The ‘dark-side’ of being high on personality traits
In a day-to-day practical context, imagine a situation where an employee is extremely helpful to others. On the face of it they may be highly suitable for a job in the service-based industry. This employee generally finds it very difficult to say ‘no’ to colleagues who ask for help and will regularly sacrifice their own needs for others. After continually saying ‘yes’ to colleague’s requests, in addition to their own workload and pressures, they are eventually overwhelmed, taking days off with stress and exhaustion. ‘Selflessly Helpful’ is a descriptor that will be mentioned again later.
Consider a candidate for a medical degree who may consider and amplify conscientiousness as a good trait to possess. Conscientiousness is a good trait in relation to the acquisition of knowledge and skills in preclinical years where a methodical, self-disciplined approach is needed. However, research shows the trait to be less beneficial in the later clinical years of the degree where greater flexibility and adaptation is required to engage in clinical situations, and where the rigidity of thought associated with conscientiousness may in fact be a hinderance (Ferguson et al., 2014).
Similarly, a medical candidate may be tempted to strive for a lower score for neuroticism in order to portray low anxiety levels. However, clinical performance can have serious implications for patient safety, and medical candidates with moderate to high anxiety levels in stressful situations show higher levels of alertness, attentiveness and care. Anxiety should therefore be linked positively to clinical skills acquisition. These candidates often go on to achieve a higher degree of success in later clinical years (Ferguson et al., 2014).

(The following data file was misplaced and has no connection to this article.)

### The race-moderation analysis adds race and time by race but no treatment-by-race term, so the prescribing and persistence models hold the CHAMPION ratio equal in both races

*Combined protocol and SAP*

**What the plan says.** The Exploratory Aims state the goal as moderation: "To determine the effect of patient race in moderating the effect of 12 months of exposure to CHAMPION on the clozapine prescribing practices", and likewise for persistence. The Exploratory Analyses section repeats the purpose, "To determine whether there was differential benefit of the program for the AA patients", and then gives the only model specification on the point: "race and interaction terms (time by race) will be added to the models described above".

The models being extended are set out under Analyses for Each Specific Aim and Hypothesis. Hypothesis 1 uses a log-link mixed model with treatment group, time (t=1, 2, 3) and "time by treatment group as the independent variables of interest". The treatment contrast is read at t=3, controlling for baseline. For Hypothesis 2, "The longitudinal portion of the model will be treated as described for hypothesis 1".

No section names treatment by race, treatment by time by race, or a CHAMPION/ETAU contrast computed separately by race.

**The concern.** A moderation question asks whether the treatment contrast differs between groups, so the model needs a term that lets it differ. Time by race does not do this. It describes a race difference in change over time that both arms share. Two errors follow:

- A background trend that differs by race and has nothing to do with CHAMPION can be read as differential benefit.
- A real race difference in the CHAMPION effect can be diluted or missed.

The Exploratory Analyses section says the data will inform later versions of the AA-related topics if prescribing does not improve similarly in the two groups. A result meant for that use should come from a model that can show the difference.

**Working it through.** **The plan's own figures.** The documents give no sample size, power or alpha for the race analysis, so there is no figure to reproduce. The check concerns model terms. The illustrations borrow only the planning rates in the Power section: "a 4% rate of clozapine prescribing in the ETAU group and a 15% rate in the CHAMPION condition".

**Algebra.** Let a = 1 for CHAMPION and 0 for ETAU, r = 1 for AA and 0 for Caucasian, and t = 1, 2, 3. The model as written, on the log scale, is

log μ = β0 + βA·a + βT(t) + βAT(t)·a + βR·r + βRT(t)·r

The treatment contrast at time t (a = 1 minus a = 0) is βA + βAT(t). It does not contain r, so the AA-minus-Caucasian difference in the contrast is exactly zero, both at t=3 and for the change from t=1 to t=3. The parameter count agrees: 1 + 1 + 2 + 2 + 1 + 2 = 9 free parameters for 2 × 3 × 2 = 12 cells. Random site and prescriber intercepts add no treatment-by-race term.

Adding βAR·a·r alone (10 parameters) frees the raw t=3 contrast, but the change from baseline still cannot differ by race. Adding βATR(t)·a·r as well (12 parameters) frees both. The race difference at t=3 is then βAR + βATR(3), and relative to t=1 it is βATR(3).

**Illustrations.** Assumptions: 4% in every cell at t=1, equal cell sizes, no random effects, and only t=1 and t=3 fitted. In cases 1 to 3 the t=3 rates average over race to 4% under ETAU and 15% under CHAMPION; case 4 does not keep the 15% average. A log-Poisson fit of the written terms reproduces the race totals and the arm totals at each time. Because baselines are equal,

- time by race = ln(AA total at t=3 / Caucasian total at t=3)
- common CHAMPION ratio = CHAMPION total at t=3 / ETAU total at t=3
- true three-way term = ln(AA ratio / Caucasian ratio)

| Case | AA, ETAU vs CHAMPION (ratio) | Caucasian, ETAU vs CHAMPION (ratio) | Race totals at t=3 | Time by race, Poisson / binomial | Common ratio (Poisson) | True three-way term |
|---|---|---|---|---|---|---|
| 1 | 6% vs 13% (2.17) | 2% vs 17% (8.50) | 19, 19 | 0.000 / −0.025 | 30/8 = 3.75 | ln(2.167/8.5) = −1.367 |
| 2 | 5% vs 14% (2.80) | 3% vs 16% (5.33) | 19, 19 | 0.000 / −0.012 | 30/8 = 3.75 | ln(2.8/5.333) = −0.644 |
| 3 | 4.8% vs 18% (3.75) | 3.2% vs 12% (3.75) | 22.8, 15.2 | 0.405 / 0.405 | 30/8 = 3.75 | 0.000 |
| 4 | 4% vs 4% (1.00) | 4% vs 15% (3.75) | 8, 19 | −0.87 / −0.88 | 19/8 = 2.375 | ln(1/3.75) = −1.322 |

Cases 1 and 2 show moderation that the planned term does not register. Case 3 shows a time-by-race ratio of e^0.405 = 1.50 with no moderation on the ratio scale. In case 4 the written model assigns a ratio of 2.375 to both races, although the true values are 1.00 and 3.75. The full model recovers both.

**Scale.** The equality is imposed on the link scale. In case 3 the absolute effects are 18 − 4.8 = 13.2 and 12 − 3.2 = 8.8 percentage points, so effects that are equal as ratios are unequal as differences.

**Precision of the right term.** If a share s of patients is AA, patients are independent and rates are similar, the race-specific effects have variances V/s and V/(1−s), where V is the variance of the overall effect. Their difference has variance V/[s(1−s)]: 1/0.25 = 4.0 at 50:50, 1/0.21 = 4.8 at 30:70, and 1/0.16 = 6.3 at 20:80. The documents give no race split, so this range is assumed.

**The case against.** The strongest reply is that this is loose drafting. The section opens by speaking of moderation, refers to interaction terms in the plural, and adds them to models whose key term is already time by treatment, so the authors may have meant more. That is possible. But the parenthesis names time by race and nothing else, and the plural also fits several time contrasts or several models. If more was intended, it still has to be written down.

Extreme personality traits may also impact those around you
Research by Ames & Flynn (200&) has looked at the impact of levels of assertiveness on the effectiveness of leaders. During 3 studies they found that leaders who were too low on assertiveness impacted goal achievement negatively. However, they also found that leaders being very high on assertiveness had a high social cost with a negative impact on relationships. They propose that it is most optimal for leaders to be in the mid-range of assertiveness and apply ‘more situationally appropriate levels of assertiveness’.
Again, in a medical context, sympathy, empathy and compassion would appear beneficial where patient-doctor relations are seen as highly important. In one study, patients can easily distinguish between the constructs of sympathy, empathy, and compassion. While patients acknowledged considerable overlap between empathy and sympathy, they were unequivocal in identifying sympathy as a distinct and unhelpful reaction to their suffering. Sympathy was described as a superficial acknowledgment of suffering, due to its pity-based motivators and lack of utility in relieving patient suffering (Sinclair et al., 2017). In other words, patients wanted doctors to understand their emotions but to retain some objectivity and not to be overly emotional or pitying.